live your life at the speed of impact…

It is the time of the bold, brash thunder. The lumbering, overbearing explosion of dumb garish films that litter the early summer months is usually just offal to feed the masses that tend to spend far too much time overanalyzing just what happened on the insipid “American Idol” last night or what Paris Hilton’s up to.

So it is quite refreshing to see a film released in early May whose budget doesn’t dwarf the GNP of a small European country. Lions Gate Films is to be applauded for this counterprogramming. Crash is a racial parable that tells stories from the varied perspectives of two carjackers (Chris “Ludacris” Bridges and Larenz Tate, both stellar), an upper-crust Caucasian couple (Sandra Bullock & Brendan Fraser), two detectives who are partners on and off duty (Don Cheadle & Jennifer Esposito), a racist cop (Matt Dillon) and his rookie partner (Ryan Phillippe) and a television director (Terrance Howard) and his wife (Thandie Newton). The story intertwines itself amongst all of these characters over the course of 48 hours in L.A.

Co-writer/director Paul Haggis, who was nominated for an Oscar for writing last year’s Million Dollar Baby, deftly blends all of these plot threads into a cohesive and ultimately satisfying, albeit bittersweet, conclusion. No one is good or bad in the film. We look at these people and see the world through their own uniquely divisive prisms: Bullock’s character is nervous around the Hispanic man changing their locks (he’s actually a family man), the racist cop uses his hatred and abuse of authority to feed his own ego, much to the disgust of his partner. The two carjackers dress like university students and expound on different reasons why each race acts a certain way towards the other and to its own.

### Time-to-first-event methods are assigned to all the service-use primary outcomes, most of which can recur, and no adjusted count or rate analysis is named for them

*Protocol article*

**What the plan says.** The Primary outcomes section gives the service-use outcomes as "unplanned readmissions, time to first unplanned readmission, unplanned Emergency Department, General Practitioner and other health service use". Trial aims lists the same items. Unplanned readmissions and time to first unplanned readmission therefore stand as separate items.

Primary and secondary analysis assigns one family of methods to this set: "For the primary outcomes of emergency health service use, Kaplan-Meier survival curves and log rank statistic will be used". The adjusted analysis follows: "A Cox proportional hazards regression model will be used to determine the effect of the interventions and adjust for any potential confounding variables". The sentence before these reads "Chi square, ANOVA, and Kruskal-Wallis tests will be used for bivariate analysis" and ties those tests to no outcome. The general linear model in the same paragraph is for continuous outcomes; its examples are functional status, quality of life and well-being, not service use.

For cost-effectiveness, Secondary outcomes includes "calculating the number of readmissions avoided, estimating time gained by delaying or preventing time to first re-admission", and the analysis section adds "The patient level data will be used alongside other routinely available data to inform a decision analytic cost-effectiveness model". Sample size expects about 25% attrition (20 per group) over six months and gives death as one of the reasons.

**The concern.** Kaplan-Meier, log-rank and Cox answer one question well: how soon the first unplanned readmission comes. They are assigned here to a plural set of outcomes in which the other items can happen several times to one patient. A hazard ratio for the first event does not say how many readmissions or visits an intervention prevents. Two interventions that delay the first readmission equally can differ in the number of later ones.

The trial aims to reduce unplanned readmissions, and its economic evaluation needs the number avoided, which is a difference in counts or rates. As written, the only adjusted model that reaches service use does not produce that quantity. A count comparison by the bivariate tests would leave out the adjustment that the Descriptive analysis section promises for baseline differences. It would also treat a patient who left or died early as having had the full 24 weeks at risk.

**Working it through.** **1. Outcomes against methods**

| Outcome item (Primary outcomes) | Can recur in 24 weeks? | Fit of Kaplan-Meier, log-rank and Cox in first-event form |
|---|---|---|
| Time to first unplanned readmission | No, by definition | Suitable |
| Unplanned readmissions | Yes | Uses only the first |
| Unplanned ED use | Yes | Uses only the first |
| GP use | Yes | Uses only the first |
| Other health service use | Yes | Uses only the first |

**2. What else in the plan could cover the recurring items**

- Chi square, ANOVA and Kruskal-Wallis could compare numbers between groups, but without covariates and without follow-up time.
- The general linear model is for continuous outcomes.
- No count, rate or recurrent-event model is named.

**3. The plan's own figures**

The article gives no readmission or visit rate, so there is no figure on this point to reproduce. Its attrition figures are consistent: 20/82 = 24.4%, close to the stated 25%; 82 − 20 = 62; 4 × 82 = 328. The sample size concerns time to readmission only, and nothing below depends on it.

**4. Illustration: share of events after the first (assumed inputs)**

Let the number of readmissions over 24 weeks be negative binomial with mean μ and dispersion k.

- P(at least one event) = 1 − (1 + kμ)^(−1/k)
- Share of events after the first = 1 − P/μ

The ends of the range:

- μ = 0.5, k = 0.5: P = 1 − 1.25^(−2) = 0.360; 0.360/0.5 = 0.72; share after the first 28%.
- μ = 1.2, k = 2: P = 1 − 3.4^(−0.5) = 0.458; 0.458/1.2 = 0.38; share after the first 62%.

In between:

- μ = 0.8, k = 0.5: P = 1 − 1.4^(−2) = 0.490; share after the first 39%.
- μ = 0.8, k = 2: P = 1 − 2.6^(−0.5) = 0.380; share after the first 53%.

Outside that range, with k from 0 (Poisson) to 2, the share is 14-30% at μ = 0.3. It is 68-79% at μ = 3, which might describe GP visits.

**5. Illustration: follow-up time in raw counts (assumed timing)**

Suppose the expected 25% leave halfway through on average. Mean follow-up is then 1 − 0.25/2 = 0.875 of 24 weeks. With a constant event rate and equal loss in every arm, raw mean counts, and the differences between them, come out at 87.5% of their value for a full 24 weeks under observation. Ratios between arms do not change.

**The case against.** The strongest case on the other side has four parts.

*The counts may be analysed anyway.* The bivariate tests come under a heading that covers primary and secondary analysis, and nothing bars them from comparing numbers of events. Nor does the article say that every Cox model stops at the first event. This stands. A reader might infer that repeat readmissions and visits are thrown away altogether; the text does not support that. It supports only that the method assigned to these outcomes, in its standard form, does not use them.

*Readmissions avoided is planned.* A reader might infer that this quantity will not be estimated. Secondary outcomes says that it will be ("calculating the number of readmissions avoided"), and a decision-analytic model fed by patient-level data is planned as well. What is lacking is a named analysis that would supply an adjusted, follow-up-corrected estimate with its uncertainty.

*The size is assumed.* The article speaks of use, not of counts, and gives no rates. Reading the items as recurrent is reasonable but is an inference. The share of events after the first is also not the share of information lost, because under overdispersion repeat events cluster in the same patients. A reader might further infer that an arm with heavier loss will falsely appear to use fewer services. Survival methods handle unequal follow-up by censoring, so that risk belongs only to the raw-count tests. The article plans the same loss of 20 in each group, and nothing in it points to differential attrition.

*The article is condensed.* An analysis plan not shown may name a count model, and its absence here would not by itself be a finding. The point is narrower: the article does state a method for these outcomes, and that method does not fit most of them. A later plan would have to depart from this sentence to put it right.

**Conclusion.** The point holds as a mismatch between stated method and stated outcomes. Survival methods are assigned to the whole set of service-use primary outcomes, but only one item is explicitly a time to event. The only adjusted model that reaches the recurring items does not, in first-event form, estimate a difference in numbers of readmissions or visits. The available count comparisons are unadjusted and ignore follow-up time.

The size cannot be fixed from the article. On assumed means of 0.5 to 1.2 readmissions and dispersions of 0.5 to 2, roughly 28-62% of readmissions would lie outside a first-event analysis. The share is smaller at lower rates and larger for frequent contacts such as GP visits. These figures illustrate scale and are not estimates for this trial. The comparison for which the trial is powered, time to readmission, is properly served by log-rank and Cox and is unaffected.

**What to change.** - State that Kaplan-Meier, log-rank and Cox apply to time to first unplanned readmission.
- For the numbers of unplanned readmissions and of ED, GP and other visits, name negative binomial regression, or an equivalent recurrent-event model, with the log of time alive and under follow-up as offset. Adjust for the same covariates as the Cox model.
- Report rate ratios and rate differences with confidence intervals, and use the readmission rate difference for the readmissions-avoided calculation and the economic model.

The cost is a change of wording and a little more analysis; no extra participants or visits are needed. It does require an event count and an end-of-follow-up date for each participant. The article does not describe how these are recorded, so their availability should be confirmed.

This being the type of film it is, it’s bound to draw some comparisons to Robert Altman’s masterful Short Cuts or Paul Thomas Anderson’s biting and emotional Magnolia but those comparisons end there. Some instances in Crash lend themselves to contrivances but it isn’t that much of a stretch so the audience is never brought out of the story by them.


For once it’s great to hear dialogue that doesn’t sound like lame platitudes spit out by hacks who seem to have installed ScriptWriting 101 on their laptops. The topics broached in Crash are real, live discussions and the incidents that occur around them are at turns frightening, unnerving, amazing, and joyous. From time to time, we all wonder WHY we go to the movies. Crash gives us a compelling reason to.

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